July 31, 20096NatIoNal HealtH PolIcy Forum including payment of the monthly drug plan premium if they enroll in an eligible plan. As Figure 2 shows, beneiciaries with incomes below 135 percent of the federal poverty level and few assets generally pay no monthly drug premium, most pay no deductible, and all have lower cost shar-ing amounts than non low-income beneiciaries. Beneiciaries with incomes at or above 135 percent of FPL but below 150 percent of FPL pay premiums on a sliding scale according to income, and have lower deductibles and coinsurance than beneiciaries not receiving the LIS. Enrollment and auto-enrollment Some low-income beneiciaries automatically qualify for LIS, where-as others must apply for it. Groups of beneiciaries automatically qualifying for LIS include: beneiciaries eligible for both Medicare and Medicaid (“dual eligibles”), beneiciaries who receive supple-mental security income (SSI) but are not dually eligible, and ben-eiciaries enrolled in Medicare Savings Programs (federal-state pro-grams that help low-income beneiciaries pay Medicare premiums, deductibles, and copayments). Beneiciaries who do not fall into one of these three groups but believe they meet the income and asset requirements may apply for LIS beneits, either through a state o�ce or the Social Security Administration (SSA).LIS beneiciaries receive assistance with enrollment in a drug plan. Those who automatically qualify for the LIS but do not choose a prescription drug plan on their own are automatically enrolled, or “auto-enrolled,” in one by Medicare when they irst qualify for LIS. Beneiciaries who apply for and receive LIS, but then fail to select a plan, are also enrolled by Medicare (oten referred to as “facilitated enrollment”). When a beneiciary does not choose a plan on his own, he is randomly assigned to a drug plan with a basic beneit package that has a premium at or below the low-income benchmark premi-um. Low-income beneiciaries, including those randomly assigned to a plan, are free to change plans during the year, whereas ben-eiciaries not receiving LIS may only change plans during an open enrollment period in late fall. Auto-enrollment helps ensure that as many known low-income ben-eiciaries as possible are enrolled in a drug plan. However, there is no guarantee that the plan to which a beneiciary is randomly assigned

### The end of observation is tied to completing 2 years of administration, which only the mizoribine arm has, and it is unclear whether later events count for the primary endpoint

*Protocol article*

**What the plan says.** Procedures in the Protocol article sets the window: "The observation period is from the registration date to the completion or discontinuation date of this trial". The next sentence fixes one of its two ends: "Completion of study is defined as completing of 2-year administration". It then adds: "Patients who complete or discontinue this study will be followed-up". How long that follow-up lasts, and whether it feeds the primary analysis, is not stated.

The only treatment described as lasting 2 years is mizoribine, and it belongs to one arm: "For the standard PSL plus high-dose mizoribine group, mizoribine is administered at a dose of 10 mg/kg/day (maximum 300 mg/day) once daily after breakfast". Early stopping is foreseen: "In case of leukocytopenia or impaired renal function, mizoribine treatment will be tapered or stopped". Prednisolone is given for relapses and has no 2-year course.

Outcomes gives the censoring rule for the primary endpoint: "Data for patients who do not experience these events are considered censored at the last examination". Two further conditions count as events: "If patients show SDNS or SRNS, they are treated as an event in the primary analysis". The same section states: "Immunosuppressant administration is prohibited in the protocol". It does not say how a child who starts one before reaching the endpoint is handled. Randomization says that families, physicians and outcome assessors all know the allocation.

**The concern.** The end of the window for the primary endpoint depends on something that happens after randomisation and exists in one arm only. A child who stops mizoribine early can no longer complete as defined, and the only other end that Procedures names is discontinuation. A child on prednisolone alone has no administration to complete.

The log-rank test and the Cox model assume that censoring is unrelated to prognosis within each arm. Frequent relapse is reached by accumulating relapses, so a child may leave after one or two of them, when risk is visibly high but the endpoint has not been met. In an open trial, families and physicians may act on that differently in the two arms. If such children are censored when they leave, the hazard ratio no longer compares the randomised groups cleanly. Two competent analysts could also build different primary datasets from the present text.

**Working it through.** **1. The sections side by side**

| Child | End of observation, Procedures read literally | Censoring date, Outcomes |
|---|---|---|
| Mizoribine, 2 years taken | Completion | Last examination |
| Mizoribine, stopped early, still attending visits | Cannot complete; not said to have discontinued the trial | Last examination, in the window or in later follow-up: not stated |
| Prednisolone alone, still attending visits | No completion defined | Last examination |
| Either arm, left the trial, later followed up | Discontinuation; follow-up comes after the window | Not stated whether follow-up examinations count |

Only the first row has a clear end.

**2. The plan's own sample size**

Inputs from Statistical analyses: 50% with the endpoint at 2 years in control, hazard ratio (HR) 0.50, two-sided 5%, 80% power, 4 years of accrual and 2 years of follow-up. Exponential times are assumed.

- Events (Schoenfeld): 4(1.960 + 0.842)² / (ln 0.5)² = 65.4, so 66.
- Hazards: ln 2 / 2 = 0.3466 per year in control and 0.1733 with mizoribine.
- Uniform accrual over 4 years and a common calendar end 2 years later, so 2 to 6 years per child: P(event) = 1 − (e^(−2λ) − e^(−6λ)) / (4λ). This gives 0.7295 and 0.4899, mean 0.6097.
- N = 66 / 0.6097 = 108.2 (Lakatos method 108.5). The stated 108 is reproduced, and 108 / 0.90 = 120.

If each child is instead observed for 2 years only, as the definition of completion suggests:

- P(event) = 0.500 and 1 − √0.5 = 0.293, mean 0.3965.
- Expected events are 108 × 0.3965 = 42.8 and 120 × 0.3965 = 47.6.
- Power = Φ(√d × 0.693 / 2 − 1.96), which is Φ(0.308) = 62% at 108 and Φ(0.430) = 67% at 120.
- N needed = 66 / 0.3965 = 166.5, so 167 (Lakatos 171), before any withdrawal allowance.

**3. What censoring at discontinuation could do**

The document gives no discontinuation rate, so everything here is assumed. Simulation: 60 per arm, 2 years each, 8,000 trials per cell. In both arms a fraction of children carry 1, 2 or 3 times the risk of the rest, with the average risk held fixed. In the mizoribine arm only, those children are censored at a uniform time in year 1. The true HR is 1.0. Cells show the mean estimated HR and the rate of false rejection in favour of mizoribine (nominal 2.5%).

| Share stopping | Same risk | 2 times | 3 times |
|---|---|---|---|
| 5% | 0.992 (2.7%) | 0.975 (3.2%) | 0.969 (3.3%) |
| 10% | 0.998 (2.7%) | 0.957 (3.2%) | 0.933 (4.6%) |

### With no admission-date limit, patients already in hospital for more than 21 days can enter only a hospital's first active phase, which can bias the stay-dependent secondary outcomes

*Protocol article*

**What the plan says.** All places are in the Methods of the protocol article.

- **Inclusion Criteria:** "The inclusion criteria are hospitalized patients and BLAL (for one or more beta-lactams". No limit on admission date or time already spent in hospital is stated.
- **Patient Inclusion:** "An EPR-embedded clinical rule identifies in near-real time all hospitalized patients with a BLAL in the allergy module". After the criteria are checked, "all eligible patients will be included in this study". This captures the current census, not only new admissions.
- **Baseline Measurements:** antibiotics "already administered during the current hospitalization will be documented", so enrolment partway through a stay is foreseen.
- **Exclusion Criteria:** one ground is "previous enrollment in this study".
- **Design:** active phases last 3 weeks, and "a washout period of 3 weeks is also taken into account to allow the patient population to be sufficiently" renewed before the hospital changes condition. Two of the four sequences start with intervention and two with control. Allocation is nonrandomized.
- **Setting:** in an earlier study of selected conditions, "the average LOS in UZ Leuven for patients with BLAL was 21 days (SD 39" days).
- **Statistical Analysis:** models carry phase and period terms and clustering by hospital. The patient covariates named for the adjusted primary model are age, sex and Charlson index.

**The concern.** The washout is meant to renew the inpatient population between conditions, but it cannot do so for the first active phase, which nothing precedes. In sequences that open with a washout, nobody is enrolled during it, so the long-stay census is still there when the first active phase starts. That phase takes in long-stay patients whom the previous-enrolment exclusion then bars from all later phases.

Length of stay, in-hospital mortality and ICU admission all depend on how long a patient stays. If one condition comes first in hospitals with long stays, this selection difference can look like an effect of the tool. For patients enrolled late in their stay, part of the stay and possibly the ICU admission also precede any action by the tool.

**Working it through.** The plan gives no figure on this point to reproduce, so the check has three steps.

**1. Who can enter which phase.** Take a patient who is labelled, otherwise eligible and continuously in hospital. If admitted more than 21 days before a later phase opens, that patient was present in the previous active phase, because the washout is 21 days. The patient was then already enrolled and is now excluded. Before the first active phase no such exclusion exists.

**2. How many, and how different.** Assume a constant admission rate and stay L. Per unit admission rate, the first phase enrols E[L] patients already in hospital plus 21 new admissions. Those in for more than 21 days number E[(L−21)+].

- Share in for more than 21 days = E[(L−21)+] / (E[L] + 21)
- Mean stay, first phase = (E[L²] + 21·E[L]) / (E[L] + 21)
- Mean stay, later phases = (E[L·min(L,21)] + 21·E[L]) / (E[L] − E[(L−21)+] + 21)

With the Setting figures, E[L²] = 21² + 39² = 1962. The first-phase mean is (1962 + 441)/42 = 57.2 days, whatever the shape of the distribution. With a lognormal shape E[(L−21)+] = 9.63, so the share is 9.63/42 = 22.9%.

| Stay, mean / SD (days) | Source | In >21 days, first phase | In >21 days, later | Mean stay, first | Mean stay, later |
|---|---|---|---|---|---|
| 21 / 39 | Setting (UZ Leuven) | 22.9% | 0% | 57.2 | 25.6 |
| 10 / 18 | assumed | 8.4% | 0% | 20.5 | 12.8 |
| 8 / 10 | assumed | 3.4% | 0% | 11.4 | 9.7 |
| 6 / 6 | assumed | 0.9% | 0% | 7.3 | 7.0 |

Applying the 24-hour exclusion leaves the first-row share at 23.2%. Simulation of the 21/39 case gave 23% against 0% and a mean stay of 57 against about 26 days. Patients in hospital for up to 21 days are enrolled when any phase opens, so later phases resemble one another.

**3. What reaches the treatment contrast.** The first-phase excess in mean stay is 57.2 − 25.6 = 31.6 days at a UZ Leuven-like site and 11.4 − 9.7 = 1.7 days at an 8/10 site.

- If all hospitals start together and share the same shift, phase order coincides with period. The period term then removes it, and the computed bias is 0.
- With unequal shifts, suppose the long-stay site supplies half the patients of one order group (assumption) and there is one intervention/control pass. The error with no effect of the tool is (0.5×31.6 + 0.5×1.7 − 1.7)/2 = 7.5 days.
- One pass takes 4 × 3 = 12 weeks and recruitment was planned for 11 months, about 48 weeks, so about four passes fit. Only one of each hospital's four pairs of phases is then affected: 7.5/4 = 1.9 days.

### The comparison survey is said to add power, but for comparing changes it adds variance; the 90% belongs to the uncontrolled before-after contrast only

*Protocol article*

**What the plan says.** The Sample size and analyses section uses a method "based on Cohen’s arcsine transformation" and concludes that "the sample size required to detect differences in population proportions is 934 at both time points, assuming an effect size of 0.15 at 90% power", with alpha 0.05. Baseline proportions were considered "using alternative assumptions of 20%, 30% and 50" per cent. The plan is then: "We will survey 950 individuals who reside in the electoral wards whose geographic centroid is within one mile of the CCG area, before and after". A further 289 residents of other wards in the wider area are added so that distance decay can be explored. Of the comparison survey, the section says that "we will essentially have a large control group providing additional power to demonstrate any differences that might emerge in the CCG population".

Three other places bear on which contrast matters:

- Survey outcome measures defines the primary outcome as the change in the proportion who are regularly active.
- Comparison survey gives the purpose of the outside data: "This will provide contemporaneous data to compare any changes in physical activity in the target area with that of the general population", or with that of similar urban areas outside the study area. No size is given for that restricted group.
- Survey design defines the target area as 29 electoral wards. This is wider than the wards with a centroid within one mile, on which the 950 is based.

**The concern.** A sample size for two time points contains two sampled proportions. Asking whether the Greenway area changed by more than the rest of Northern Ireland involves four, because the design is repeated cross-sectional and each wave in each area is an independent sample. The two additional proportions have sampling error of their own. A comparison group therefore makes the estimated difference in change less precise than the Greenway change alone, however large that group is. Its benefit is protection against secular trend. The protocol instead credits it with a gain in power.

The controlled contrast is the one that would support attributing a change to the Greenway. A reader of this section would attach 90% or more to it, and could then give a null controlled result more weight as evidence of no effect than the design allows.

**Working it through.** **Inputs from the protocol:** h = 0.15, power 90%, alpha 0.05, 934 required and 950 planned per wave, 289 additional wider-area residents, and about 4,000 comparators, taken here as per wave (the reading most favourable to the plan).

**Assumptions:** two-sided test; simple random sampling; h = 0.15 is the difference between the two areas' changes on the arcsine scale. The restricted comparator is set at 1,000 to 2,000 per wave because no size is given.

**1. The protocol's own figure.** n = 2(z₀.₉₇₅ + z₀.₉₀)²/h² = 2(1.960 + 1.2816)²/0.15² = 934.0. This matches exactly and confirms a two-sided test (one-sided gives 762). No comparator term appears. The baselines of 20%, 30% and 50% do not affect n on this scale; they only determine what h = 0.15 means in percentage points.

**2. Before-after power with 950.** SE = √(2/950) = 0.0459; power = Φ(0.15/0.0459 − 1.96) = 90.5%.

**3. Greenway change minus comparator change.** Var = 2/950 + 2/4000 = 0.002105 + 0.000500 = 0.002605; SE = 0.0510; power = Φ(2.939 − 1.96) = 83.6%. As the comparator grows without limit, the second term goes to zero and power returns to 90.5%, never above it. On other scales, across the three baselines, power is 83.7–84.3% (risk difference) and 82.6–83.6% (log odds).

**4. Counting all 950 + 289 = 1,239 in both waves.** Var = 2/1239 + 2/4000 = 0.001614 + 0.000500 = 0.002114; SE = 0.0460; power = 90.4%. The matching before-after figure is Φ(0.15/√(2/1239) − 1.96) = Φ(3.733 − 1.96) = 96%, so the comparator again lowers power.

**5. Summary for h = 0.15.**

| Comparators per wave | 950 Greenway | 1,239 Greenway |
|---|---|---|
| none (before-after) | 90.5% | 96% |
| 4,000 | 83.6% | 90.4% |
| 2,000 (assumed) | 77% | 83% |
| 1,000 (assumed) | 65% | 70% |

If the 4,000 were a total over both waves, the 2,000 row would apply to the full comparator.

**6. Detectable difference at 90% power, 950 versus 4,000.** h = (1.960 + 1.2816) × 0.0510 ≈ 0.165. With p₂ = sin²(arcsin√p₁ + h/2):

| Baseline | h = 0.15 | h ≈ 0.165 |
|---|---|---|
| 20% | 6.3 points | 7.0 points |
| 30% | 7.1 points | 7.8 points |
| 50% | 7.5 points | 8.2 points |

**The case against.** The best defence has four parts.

www.nhpf.orgISSUE NBoR. I8E33Fhas a formulary that includes the drugs the beneiciary is taking. For this reason, some have suggested that plan assignment take into account what drugs a beneiciary is taking and other factors unique to an individual beneiciary.10 Conversely, so-called “beneiciary-centered assignment” could increase the number of beneiciaries changing plans each year as beneiciaries are moved into plans that beter meet their needs. And, plan costs could increase as more ben-eiciaries are auto-enrolled into plans because their formulary in-cludes the needed drugs. These unintended consequences would need to be thought through before a policy change is made.As Table 1 indicates, many beneiciaries—an estimated 2.34 million in 2009—may be eligible for low-income assistance but are not enrolled. There are many reasons why such a large share of eligible individuals would not enroll in Part D or fail to enroll in the LIS; factors that may play a role include lack of awareness, perceived lack of need (particu-larly for beneiciaries with no drug spend-ing), language barriers, mental illness, low TABLE 1: Medicare Beneiciaries Eligible for literacy, other coverage not known to Medi-Low-income Subsidy (by Source of coverage), 2006–2009care, and personal preference. Beneiciaries may also experience a change in circum- LiS-Eligible Beneiciaries (millions) stances that qualiies them for LIS, such 20062007  2008*2009*as loss of a spouse, or change in income or Estimated Total LiS-assets, but fail to connect the change to po-Eligible Beneiciaries13.2013.2012.5012.50tential eligibility. total Drug coverage (the agency that oversees Medicare), from medicare**SSA, and numerous advocacy organiza-other Sources of tions have undertaken eforts to reach out creditable coverage 1.00.720.420.42(Va, IHS, SPaPs)to and enroll beneiciaries potentially eli-gible for LIS. SSA, for example, sends leters anticipatede nFraoclillimtaetnetds   N / a0.030.060.01to beneiciaries who the agency believes may be eligible for LIS based on the amount Potentially eligible 3.23.27 2.60 2.34of their Social Security beneit. CMS has but Not enrolledworked with beneiciary groups to identify  * Starting in 2008, CMS changed the method of estimating the number of low-income and implement best practices for locating eligible beneiciaries, lowering the estimate from 13.20 in 2006 and 2007 to 12.5 million and enrolling potentially eligible beneicia-in 2008 and 2009. (Table numbers here may not total 12.5 million due to rounding.)ries, particularly those with limited English  ** Includes enrollment in PDPs and MA-PDs. For 2008 and 2009 includes beneiciaries proiciency and low literacy. CMS has been who qualify for LIS but for whom their employer received a retiree drug subsidy on trying multiple approaches to targeting their behalf (approximately 40,000 in 2008 and 30,000 in 2009).Source: Centers for Medicare & Medicaid Services, 2009 Enrollment Information, LIS-potentially eligible individuals, including Eligible Medicare Beneiciaries with Drug Coverage, available at and focusing outreach eforts PrescriptionDrugcovGenIn.7